- Some larger customers are mixed in with the consumers but have routed networks, forcing the complexity of the dynamics to actually adapt the filter from the routing tables
- Some customers are multi-homed. They have connections to multiple ISPs and want the ability to send out packets to one ISP even when they'd get the reply on their other connection. Depending on just how this is done (multiple options exist), this can require allowing the addresses the other ISP(s) have allocated to the customer, using information from the ASN of the customer etc.
So full ingress/egress filtering isn't easy to achieve and vendor's equipment in active use might not even be able to support it. IMHO it's the only thing that will make all stateless protocols safer from being abused to either to amplify the attack, or hide the real location of the attackers. Some botnets out there are by far large enough to blow just about anybody out of the water, amplification is not needed as such by one of the larger botnets (do the math of upstream capacity times number of bots).
- BCP 38, RFC 3704 best current practices regarding ingress filtering dating back to May 2000 and March 2004 respectively.
- Unicast Reverse Path Forwarding: Aimed at ISPs; general understanding, a "cheap" way to link routing info in allowing traffic in the reverse direction.
So in the end, it's my opinion that pressure needs to be put on those ISPs that do not have full anti-spoofing measures for all their customers.
Now if you run a sizable network, you can help with this too: prevent all source addresses that aren't in your assigned official address space from leaving your network onto the Internet. You won't filter away valid traffic as you can't get answers anyway and you're doing your good deed (hint: log the traffic, it might point to misconfigured and/or infected hosts).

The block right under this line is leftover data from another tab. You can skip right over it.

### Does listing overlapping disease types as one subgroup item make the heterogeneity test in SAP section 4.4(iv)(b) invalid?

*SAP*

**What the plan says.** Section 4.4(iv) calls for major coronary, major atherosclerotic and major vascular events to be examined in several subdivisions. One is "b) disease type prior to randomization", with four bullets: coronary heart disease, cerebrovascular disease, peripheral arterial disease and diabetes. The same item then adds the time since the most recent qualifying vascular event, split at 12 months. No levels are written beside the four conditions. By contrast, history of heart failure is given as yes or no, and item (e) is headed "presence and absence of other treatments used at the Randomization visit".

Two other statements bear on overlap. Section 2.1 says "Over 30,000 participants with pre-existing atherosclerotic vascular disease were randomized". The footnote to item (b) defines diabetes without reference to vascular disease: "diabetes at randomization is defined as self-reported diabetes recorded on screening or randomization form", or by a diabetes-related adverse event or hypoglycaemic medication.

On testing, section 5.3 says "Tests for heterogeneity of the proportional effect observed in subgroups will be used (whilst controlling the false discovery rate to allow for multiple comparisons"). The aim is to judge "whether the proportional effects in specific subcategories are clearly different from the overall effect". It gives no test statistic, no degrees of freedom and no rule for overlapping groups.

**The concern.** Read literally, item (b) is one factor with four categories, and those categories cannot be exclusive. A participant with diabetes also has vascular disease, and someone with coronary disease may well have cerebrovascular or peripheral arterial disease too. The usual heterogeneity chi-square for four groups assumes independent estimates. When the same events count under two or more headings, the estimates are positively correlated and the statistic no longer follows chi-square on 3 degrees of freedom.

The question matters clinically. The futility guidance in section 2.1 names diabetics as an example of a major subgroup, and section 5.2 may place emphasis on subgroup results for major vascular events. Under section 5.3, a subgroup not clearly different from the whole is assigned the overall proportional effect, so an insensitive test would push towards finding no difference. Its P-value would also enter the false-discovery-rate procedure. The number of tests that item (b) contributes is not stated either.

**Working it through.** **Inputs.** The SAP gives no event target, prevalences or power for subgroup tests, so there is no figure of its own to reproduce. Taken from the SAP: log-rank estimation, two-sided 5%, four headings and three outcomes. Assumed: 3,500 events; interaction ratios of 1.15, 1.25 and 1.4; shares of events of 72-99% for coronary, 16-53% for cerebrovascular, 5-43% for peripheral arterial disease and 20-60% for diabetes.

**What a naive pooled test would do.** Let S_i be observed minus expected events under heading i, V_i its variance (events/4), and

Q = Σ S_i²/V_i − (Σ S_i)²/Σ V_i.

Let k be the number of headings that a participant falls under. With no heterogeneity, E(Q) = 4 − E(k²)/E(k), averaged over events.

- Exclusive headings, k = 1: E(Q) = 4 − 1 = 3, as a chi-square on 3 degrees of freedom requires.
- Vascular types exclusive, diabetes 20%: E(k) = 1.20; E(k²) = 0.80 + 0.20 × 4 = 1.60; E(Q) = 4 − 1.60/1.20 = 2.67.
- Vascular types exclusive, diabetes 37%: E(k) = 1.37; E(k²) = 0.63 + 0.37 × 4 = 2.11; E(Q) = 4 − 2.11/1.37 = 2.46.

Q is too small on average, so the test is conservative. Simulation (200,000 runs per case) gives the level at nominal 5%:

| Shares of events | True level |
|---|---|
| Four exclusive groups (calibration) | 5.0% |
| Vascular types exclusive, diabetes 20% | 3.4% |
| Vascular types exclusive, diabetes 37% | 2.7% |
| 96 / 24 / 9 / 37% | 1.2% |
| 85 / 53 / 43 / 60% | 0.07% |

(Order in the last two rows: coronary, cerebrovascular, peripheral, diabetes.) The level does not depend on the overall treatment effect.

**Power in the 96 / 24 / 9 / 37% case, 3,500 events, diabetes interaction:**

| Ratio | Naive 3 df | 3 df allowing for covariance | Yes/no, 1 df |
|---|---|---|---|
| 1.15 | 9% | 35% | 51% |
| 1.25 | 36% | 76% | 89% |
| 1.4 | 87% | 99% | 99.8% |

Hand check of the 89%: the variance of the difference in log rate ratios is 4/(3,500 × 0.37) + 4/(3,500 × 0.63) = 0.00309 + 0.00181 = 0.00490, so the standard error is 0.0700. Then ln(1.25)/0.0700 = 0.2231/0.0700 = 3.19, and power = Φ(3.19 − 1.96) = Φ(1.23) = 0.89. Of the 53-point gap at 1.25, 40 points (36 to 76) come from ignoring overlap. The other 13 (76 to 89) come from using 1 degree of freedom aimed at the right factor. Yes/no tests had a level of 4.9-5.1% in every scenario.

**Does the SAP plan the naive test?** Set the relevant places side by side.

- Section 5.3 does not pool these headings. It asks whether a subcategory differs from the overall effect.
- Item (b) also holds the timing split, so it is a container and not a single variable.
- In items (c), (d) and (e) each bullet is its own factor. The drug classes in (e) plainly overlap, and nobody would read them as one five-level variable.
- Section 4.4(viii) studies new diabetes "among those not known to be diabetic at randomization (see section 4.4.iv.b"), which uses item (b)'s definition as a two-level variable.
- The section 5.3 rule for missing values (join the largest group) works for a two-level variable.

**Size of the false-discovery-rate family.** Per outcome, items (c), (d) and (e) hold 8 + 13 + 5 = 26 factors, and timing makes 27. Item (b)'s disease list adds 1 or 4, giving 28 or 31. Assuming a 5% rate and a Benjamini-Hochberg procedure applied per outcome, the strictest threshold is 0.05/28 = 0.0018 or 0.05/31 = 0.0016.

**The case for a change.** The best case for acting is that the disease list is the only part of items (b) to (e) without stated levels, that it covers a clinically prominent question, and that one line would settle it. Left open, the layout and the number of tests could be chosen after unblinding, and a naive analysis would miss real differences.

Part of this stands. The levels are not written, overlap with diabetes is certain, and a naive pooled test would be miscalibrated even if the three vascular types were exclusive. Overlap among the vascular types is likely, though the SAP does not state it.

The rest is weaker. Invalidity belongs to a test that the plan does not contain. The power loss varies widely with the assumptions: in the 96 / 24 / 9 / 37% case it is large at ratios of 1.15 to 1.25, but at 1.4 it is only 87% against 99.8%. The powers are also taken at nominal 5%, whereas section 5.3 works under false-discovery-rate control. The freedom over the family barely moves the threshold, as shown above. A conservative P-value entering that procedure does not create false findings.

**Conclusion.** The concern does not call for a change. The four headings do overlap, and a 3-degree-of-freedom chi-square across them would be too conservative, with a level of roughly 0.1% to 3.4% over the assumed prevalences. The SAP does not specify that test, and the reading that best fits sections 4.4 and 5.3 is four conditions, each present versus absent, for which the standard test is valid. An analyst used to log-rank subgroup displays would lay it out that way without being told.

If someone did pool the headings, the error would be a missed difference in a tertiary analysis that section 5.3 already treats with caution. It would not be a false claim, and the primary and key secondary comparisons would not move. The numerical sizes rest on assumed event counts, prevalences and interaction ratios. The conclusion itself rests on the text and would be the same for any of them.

If you're an intermediate victim, please do not see this text as an excuse not to help minimize the ongoing attacks by removing long root cache replies. You're in a position to help (as little as each of you can individually), please do so even if you're not the root cause of the problem.
Swa Frantzen -- Section 66
It's simply too complex to implement properly to work: it's much cheaper for the ISP to deal with the consequences (i.e. slight traffic increase unless they are on the receiving end) than fix it. In consequence, it will never be fixed for any meaningful portion of the IPv4 space.
The real problem here is DNS. That dinosaur of a protocol is everywhere: there isn't a single IPv4 machine that doesn't understand it, DNS servers are numerous and (relatively) arcane to configure correctly, the infrastructure is waaay to fogiving to improperly configured servers and the core protocol is stateless. I can't think of a single example of a more dangerous protocol out there: even SMTP is better.
A short term solution would be to force all queries to go through TCP instead of UDP. It really shouldn't be a problem: all DNS servers out there have the capacity to do that already and we have a central point where that can be enforced: change the root servers to allow for TCP queries only and you're going to force everyone to update. Sure, people will still have the option to configure their servers incorrectly afterward but they WILL have to do so willingly. After this, ISP could start blocking UDP 53 traffic, both way and so could DDOS victims: there will be no harm done since "well behaved" servers would now used a different port.
The only really trouble, of course, if whether the root servers can handle this or not. I frankly have no idea, but if they can't, then it'll certainly be cheaper to update that infrastructure than any other proposed solution.
Feb 2nd 2009
1 decade ago
Shutting down DNS over UDP is costly on servers, and will slow down all Internet traffic, not something ISPs will want to advertise.
I'm not saying it's easy, but it is possible and some ISPs are doing it properly.
DNS isn't the problem, spoofing is. And spoofing is a problem for more than just DNS or even UDP.
Feb 9th 2009
1 decade ago